Whether you are working with well documented, widely used engines like Unreal, or using a custom set up on a big project, the ability to quickly find your way around a new toolset or codebase is an important skill. Often you need to get up and running fast, and get over that hump where you start to be fluent with what you’re using.
This is often a daunting or seemingly impossible process for people with less experience. Many people have recently asked me what to do in these situations, and the answer is almost too obvious, and too un-technical to even occur to most.
The key is to actually use basic search functionality to find something relevant and then to expand from that point. From there you then dig down into anything relevant, and also explore any functions that you don’t immediately understand.
When all else fails sometimes you have to fall back on these most basic techniques. It sounds like strange advice, but when there is no documentation, and no obvious place to start, this is how you begin to piece together your knowledge of a toolset.
And be aware that this can take years. I have worked on projects where large teams are still not 100% familiar with all of an engine’s facets after using them for multiple years.
Think of synonyms to search for. If you’re trying to find out how the AI works, search for character names, commonly used keywords. Drill into base classes then search for them and see where they’re used. You’re essentially trying to find an anchor point to then build up your knowledge base from.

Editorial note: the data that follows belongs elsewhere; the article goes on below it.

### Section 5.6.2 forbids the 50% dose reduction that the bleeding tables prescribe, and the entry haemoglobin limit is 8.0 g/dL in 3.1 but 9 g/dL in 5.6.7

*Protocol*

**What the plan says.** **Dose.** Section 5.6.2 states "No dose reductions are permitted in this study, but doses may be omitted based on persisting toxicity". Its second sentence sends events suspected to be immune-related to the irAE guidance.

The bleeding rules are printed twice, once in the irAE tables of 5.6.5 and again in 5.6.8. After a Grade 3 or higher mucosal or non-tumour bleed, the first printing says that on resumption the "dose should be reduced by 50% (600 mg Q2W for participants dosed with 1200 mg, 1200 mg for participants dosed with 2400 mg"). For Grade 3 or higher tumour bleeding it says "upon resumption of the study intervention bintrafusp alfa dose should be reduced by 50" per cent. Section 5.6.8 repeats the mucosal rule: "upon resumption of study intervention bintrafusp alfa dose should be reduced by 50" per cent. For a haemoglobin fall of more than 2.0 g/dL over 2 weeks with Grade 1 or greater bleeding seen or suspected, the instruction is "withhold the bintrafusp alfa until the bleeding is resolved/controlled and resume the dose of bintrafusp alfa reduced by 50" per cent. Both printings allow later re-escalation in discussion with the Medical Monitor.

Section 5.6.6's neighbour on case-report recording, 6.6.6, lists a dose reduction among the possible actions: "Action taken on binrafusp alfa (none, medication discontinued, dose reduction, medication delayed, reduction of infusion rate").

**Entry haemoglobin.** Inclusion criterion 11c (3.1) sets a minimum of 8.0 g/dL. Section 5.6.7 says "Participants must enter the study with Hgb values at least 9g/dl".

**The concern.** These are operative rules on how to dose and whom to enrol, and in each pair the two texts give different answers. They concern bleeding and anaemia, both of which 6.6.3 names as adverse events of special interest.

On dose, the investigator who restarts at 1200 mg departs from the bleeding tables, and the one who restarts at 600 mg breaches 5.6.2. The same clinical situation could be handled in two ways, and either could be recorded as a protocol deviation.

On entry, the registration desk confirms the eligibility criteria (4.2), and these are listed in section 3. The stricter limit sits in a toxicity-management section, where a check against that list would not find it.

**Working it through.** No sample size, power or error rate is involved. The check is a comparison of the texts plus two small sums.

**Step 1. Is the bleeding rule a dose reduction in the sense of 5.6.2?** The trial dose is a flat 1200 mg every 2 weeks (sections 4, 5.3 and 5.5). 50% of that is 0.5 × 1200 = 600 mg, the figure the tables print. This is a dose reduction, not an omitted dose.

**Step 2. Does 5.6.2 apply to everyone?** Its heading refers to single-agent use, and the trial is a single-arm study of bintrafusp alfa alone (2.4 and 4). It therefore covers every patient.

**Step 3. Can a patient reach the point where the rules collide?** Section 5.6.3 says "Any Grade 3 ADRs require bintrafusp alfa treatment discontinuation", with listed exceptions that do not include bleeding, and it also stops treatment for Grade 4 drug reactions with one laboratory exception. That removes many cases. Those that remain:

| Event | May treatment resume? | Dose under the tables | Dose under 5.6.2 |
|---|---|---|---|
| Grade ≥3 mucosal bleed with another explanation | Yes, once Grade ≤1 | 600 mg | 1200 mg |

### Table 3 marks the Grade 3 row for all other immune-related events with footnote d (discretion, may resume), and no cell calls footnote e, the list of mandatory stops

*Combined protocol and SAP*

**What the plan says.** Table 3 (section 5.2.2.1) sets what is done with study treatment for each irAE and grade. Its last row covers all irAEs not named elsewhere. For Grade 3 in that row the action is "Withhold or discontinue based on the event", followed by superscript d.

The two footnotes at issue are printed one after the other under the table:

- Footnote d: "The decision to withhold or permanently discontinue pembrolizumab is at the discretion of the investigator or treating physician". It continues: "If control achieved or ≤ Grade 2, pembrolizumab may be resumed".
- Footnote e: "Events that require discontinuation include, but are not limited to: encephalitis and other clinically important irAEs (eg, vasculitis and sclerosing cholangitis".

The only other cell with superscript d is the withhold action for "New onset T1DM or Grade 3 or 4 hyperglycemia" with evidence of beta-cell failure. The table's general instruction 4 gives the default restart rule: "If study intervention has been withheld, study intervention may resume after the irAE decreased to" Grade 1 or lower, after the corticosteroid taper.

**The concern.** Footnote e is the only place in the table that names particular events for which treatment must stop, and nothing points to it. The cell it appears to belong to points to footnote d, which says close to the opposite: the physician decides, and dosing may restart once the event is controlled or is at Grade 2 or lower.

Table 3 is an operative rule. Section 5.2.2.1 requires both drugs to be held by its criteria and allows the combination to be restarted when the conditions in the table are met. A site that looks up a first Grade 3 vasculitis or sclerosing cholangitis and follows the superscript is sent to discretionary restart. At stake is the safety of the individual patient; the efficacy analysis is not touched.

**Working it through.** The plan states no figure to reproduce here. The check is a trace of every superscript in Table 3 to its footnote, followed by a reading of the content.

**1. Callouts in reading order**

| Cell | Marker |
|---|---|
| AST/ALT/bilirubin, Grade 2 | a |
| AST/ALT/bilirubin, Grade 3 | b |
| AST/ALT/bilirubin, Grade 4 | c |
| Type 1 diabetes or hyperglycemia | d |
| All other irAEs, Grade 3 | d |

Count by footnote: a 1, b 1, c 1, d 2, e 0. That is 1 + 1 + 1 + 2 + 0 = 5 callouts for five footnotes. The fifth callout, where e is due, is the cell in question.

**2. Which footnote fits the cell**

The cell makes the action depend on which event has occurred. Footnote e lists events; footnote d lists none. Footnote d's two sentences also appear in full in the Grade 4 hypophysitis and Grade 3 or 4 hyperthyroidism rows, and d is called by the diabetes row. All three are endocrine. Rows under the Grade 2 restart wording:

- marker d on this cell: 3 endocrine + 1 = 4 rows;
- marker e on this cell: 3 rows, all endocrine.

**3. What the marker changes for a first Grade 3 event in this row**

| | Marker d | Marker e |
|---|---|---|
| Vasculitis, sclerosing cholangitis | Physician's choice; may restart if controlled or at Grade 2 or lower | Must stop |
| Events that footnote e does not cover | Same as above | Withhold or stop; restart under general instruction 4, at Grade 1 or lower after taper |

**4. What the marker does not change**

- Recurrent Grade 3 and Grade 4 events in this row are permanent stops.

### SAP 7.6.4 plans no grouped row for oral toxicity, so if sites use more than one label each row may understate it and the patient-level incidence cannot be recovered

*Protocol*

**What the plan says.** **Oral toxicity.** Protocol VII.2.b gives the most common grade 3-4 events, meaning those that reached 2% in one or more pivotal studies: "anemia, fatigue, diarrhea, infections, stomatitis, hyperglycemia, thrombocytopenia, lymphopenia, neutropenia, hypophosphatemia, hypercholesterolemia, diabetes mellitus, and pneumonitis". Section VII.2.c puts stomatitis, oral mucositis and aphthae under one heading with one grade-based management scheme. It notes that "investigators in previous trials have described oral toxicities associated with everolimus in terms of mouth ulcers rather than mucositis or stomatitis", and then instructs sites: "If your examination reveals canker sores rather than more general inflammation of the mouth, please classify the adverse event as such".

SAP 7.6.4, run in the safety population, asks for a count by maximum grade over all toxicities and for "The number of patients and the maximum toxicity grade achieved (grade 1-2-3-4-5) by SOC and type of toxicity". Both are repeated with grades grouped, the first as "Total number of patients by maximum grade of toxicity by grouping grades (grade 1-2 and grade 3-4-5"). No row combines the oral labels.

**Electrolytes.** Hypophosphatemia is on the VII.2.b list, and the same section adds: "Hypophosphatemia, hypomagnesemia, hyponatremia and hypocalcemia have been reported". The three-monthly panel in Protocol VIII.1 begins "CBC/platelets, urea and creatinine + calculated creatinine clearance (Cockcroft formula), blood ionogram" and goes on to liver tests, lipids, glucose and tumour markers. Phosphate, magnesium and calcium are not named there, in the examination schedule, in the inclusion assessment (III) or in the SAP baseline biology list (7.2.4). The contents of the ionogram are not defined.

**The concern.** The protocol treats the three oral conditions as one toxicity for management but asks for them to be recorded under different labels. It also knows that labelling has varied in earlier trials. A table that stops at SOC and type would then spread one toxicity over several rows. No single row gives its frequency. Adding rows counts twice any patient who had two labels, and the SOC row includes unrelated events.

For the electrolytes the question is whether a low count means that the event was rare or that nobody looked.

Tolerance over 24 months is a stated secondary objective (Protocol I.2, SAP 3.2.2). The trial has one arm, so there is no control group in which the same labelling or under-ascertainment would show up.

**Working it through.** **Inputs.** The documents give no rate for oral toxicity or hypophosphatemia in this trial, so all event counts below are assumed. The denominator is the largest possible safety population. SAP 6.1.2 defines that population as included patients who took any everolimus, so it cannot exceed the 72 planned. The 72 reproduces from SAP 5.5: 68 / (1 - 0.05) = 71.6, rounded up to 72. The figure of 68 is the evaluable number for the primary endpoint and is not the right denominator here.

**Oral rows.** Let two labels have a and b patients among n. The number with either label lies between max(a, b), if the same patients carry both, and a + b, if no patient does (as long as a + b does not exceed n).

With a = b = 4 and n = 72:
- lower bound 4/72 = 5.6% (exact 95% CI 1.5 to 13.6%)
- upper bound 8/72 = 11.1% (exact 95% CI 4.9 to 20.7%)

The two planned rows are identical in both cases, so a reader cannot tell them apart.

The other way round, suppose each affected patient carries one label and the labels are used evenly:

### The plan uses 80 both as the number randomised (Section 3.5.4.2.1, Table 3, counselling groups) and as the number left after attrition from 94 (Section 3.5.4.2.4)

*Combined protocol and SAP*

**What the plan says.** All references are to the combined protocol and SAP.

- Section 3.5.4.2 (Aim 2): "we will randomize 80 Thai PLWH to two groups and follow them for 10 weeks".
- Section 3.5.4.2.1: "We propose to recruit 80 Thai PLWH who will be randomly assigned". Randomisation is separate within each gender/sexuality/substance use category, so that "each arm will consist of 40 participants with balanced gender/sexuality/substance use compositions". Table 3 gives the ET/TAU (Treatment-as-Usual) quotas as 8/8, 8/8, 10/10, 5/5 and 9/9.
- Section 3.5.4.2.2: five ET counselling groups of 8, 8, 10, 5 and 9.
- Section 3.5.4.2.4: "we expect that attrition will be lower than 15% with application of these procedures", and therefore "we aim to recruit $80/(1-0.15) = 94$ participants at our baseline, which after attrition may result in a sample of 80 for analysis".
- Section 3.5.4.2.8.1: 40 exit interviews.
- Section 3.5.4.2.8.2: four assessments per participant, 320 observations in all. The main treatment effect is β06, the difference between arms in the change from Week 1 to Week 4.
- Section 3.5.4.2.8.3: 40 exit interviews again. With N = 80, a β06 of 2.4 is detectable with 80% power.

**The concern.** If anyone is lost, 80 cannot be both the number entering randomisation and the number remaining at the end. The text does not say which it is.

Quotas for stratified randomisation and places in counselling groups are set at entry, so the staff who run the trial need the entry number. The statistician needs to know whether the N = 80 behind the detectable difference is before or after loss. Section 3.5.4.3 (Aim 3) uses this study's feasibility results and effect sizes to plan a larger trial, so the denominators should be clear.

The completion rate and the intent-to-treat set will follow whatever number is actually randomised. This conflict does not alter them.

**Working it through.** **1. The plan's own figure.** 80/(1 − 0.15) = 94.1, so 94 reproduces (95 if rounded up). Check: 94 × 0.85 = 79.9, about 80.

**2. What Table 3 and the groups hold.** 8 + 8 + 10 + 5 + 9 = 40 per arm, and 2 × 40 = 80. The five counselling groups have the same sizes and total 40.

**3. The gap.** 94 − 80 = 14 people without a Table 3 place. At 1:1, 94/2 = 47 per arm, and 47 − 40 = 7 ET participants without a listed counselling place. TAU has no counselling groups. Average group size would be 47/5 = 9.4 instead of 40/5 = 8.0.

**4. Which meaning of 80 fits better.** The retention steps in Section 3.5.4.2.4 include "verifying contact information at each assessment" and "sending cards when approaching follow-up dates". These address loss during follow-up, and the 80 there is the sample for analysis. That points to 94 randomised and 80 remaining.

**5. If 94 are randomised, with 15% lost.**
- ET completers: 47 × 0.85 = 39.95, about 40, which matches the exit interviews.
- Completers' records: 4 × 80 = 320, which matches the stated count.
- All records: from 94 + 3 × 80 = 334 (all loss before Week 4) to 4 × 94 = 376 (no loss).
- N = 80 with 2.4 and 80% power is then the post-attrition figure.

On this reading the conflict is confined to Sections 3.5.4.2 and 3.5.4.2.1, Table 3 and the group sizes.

With commercial engines like UE4 you have the benefit of being able to search their huge list of nodes, and documentation. Pull them out and see what they do. See what they link to and be aware that this knowledge will start to gel together the more you absorb.
With something like Unity for example, searching in-engine is less easy. Here documentation is your friend. If you don’t know how to do something, don't agonise for hours, just google it and get used to looking up their documentation pages and how to read them. It is a skill you will need time and time again on new projects so get used to the idea of jumping in at the deep end.
And as one final piece of advice, if you’re lucky enough to be using a commercially available engine, the associated answerhub or stackexchange websites are a brilliant resource.